Philosophy teaches the basics of critical and logical thinking which makes the study of this area complementary to any job. Different schools of thought in economics, history, psychology, and education are based upon differences in philosophy. Many students choose to combine their major in philosophy with a second major, making them even more attractive to potential employers.
Common fields for philosophy majors include law, civil service, and teaching. Many graduates go on to graduate school or other careers in the humanities.
Possible career paths
- Professor of philosophy
- Religious fields
- Social services worker
- Nonprofit administrator
What graduates say
A recent survey of Philosophy Department graduates found them in a wide variety of fields including ministry, education, law, and technology. Here is a selection of their comments about how the study of philosophy has helped them in their work:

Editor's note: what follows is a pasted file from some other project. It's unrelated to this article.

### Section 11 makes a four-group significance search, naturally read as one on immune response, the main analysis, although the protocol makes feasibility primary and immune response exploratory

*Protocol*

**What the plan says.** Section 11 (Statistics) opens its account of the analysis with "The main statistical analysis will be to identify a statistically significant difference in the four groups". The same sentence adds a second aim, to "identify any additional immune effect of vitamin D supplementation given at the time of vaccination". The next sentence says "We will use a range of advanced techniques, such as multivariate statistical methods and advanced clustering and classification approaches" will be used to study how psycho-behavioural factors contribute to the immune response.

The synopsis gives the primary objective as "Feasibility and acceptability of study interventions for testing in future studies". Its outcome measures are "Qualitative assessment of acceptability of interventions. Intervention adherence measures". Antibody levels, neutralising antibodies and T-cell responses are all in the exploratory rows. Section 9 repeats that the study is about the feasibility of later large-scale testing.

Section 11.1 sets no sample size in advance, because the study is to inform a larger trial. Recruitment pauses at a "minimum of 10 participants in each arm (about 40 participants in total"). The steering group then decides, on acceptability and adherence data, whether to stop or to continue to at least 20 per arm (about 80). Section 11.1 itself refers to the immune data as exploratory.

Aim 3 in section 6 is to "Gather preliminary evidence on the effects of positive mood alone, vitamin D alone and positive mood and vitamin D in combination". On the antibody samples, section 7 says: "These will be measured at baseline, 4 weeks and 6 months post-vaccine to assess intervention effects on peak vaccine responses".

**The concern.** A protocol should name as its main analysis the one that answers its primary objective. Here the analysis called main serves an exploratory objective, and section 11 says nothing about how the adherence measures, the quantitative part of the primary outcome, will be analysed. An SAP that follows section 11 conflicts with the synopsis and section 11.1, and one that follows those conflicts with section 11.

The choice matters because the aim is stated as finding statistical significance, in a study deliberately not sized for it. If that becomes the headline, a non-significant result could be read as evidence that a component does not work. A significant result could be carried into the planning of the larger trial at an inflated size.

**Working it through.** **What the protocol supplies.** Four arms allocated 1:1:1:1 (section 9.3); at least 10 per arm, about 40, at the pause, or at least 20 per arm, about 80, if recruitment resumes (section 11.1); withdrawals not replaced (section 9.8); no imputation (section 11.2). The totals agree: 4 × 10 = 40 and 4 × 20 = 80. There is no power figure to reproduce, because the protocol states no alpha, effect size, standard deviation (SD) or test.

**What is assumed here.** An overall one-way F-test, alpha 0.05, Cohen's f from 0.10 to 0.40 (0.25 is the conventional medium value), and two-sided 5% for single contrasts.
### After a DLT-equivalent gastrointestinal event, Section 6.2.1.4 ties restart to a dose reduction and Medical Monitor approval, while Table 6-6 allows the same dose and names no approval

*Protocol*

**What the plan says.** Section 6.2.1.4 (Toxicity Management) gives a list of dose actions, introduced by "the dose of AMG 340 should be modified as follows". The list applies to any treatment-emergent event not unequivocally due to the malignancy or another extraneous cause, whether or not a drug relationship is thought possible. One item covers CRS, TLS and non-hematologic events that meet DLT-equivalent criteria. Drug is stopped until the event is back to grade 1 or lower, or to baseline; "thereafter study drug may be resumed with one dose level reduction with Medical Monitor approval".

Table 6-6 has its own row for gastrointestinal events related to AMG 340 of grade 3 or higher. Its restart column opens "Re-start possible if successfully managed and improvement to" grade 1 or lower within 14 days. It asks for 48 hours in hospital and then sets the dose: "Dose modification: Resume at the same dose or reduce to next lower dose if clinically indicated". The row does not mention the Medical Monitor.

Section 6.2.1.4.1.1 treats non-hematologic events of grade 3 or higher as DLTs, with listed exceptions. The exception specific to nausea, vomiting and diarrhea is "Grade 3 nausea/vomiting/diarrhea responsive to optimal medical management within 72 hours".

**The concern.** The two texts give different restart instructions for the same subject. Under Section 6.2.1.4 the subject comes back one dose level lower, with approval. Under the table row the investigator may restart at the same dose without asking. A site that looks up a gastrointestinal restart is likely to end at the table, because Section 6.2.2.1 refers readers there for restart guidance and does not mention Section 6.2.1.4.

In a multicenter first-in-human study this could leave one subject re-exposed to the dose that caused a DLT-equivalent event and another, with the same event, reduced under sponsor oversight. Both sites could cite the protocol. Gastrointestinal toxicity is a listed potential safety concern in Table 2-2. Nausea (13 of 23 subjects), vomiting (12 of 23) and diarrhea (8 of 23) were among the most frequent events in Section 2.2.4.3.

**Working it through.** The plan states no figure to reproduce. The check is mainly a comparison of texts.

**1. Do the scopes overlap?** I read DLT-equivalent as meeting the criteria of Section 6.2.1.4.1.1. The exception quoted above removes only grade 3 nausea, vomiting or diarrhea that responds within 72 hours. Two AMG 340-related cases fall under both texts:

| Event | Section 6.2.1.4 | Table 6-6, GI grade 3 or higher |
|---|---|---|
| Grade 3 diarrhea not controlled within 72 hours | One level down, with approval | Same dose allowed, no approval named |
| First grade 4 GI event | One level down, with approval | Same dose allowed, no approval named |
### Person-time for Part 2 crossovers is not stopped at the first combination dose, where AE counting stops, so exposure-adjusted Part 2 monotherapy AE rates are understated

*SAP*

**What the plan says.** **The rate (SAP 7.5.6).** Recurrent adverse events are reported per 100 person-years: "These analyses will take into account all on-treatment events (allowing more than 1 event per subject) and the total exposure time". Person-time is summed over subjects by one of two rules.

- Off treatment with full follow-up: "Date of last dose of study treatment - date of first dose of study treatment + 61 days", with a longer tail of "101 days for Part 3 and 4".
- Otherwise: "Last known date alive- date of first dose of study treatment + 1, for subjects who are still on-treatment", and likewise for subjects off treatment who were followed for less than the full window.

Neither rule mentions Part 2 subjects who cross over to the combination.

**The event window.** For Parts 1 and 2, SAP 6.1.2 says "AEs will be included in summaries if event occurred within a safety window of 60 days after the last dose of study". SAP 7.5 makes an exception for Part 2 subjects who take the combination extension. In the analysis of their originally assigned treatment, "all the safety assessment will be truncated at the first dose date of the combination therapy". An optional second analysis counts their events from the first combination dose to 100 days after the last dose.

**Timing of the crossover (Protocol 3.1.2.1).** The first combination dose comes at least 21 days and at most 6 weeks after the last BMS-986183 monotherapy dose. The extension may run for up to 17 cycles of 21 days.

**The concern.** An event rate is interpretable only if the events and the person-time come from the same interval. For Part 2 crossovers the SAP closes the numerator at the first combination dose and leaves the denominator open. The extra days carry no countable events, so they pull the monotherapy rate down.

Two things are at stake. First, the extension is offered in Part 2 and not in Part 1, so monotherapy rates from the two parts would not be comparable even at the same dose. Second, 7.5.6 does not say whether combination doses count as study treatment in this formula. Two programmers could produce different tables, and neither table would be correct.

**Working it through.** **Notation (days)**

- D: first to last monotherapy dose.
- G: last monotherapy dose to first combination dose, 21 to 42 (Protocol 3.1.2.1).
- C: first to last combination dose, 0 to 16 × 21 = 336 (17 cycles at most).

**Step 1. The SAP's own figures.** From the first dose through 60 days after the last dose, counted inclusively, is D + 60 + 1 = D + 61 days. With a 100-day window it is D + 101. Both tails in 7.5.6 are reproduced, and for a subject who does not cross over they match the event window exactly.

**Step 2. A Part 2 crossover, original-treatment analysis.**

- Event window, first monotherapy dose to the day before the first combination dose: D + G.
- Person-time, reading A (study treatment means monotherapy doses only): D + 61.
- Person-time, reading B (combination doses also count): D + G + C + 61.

“The study of philosophy is excellent preparation for law school and the practice of law. I still read philosophy in my spare time. Studying philosophy helps one to learn to think with clarity and on point. These skills are valuable precisely because they are in short supply. If you think more clearly than others around you, you will be valued by your colleagues and successful in whatever field you choose.”
“Philosophy has given me a set of skills to understand technology beyond technical expertise. While technical expertise is often required … the knowledge of how to use technology comes from a deeper consideration of how we think and work.”
“[The study of philosophy] enabled me to be a success at graduate school. [It] taught me how to think, which is critical in my current job, and how to listen!”
Employment of writers and editors is expected to grow about as fast as the average for all occupations through the year 2018. Employment of college and university faculty is expected to grow faster than the average for all occupations through 2018 as enrollments in higher education increase. Projected growth in the occupations will be due primarily to increases in college and university enrollment over the next decade. This growth stems mainly from the expected increase in the population of 18- to 24-year-olds, who constitute the majority of students at postsecondary institutions.
These skills can be expected to serve graduates well in a variety of fields.